Educator Spotlight: Google and Gemara with Rabbi Yehoshua Lindenbaum
In this Educator Spotlight, Rabbi Yehoshua Lindenbaum explains how educational technology and blended learning have transformed the learning experience for his students.
Rabbi Yehoshua Lindenbaum teaches 10th and 11th grade Judaic Studies (Gemara and Halacha) at SAR High School in Riverdale, NY. He received his rabbinic ordination from the Rabbi Zalman Nechemiah Goldberg of Jerusalem and graduated with a B.A. in History from Yeshiva University. He worked for several summers at Camp Moshava (Indian Orchard) in Honesdale, PA. He also co-compiled and co-edited a reimagined Selichot booklet and service for SAR High School students.
When did you realize you wanted to be a teacher?
When I was in high school I was pretty good at gemara [rabbinic analysis and commentary], and in 10th and 11th grade my teacher would have me help students who needed extra support. I would help them understand the text. I was totally energized to be the person who helps other people to learn. It felt like a really great thing to do with my life - that’s the first inkling I had that I wanted to teach. I still love helping people learn.
How did you learn to integrate technology into the classroom?
I’ve always been good with technology; I can learn things pretty quickly. I didn’t have formal training until I became a teacher at SAR. When I got to SAR, the school used Moodle as an LMS. The school was assigned Gmail email addresses, and I would just post Google documents and share them with students. I was really into Google pretty early on; in 2007 I started using Google Docs for all classroom word processing. Everything I have I saved and organized in the Googleverse, and I started having my students do that as well. I would ask them to collaborate on different pieces of a presentation with the sharing technology like Google Slides or Google Docs.
A year later, Rabbi Avi Bloom took on the Director of Technology Integration position and eventually brought us to 1:1 with iPads and Chromebooks. All the teachers now also have school-assigned laptops and iPads. Rabbi Bloom brought a lot of teaching into the Googleverse, and since every student now had a device, we could do a lot more. For gemara specifically, Rabbi Bloom helped me find apps and websites to have students record themselves reading, and this was all tied into our new LMS, Haiku. There has been professional development as well to support teachers in learning the new tools.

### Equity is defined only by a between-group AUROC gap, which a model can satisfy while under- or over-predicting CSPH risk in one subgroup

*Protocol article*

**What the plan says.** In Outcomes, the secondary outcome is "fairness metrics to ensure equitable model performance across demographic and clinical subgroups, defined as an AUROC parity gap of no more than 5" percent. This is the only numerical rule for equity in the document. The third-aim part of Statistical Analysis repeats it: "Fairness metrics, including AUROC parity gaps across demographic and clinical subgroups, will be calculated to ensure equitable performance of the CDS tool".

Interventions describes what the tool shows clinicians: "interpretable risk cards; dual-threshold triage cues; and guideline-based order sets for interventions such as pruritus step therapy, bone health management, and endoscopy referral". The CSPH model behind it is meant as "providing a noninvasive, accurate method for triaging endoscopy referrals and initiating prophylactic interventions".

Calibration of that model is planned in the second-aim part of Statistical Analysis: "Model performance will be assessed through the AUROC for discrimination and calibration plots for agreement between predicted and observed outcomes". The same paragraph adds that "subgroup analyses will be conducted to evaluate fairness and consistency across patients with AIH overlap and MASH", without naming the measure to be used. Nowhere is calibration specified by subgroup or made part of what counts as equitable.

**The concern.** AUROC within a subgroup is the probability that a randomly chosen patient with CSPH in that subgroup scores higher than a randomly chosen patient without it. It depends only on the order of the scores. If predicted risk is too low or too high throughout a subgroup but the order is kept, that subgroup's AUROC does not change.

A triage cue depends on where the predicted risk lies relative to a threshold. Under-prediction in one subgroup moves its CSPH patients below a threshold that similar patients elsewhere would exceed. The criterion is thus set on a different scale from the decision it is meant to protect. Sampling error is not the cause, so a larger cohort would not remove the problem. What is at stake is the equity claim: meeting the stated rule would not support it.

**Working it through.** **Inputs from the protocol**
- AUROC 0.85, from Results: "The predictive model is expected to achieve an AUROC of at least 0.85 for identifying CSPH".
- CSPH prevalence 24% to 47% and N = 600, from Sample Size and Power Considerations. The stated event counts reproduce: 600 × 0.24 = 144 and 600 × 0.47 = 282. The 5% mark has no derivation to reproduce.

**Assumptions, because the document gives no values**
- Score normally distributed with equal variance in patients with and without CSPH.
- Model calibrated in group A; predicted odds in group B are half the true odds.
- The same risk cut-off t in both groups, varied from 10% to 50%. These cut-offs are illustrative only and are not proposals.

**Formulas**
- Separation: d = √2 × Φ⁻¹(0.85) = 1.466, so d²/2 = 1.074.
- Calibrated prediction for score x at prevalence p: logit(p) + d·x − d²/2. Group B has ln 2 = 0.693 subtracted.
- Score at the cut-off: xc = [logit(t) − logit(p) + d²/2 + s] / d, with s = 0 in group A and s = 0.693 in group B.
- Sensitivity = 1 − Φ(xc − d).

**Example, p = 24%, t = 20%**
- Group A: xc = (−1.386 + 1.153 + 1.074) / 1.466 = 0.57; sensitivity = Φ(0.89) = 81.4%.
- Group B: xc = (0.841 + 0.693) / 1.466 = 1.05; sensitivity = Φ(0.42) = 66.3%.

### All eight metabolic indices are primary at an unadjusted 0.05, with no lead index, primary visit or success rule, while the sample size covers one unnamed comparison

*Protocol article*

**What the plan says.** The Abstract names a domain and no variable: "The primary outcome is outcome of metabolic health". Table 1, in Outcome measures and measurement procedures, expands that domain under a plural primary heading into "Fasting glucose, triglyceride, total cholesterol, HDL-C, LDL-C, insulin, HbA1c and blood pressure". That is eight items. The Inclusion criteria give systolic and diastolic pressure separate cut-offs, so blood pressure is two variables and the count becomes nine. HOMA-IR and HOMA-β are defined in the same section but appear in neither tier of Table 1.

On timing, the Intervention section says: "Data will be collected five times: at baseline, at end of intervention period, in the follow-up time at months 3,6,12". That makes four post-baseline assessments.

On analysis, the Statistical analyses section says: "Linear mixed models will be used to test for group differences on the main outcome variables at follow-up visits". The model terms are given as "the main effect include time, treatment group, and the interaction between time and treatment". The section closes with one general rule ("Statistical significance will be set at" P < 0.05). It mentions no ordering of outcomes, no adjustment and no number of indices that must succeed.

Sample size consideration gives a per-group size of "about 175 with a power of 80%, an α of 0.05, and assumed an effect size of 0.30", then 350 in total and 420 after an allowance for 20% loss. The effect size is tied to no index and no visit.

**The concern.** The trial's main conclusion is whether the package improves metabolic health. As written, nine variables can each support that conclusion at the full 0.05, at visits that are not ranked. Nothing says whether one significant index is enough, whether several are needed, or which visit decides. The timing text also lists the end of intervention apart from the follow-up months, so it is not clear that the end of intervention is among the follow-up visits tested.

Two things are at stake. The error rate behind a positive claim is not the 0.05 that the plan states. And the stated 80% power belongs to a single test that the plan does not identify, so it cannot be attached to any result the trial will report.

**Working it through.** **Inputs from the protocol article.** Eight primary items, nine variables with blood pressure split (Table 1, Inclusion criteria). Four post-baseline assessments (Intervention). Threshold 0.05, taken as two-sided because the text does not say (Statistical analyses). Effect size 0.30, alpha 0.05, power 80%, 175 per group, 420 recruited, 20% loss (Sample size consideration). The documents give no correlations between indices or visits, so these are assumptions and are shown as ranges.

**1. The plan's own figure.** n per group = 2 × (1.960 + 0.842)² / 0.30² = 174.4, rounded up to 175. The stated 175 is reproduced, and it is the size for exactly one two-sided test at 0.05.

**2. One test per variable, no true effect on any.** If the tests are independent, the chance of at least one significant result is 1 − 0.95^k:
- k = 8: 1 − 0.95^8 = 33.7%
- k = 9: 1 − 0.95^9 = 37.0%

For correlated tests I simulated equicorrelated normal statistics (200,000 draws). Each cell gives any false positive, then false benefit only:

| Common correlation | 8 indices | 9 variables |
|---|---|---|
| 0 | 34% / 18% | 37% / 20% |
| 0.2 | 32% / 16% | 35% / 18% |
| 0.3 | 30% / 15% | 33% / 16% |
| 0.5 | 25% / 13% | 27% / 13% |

What are some ways you use technology in your classroom?
Over the past year, I’ve been thinking very carefully about what tools will fit best with which unit. Each one is a little bit different. For every unit I use Explain Everything to assess the students’ gemara reading skills. I’ll demonstrate reading the beginning of a gemara in either a video or audio recording, which the students will watch or listen to in class. Then they have to record themselves reading the Aramaic and Hebrew back correctly. I have them do this activity right away at the beginning of the lesson, because it helps establish familiarity with the text and it enables me to determine early on if anyone is making mistakes and might need more individualized help with reading. I like for the students to be able to ask me questions when they’re in class, and this lesson format gives them the opportunity to do so.
I also use technology to start off units with a type of formative assessment that’s fun and low stakes. Kahoot! and Socrative let me ask multiple choice questions on whatever topic we’re covering. These tools really let me track what’s going on and see what the class knows. Then I can tailor the learning in the upcoming unit to what the students don’t know.
How do you create lessons that use blended learning?
I start by explaining concepts in class and then asking students to share their thoughts with each other. During this more frontal learning time, I’m constantly looking for ways to give students more voice in the classroom. It’s difficult to be in conversation with students when they can’t all talk at once. Technology is great for this because it enables us to all talk at once and I can see all of it. Poll Everywhere is good for a quick “What are your thoughts?” and to see if they understand or not. This quick formative assessment is a sign for me to go over a concept again if they need more help.
Once we’ve established the meaning of a particular gemara, I lead the class in applying the knowledge they’ve acquired. For example, often we study gemara that look obvious on the surface but are actually more complicated. To show their understanding, the students make a whole series of comic strips on their iPads. Using Notability, they create 3-4 panel comic strips, complete with characters talking through speech bubbles, to model what’s in the gemara. One comic strips plays out according to the literal text of the gemara. Another comic strip shows how the situation would play out today, and others shows how it would play out in other kinds of situations. I encourage the students to use the same kind of rhythm in the comic strips as is found in the gemara, and to insert as many Hebrew and Aramaic words from that source text as possible. With the comics, the students apply what they've learned, and make that content real, relevant, and even fun to share with parents and friends. They love it!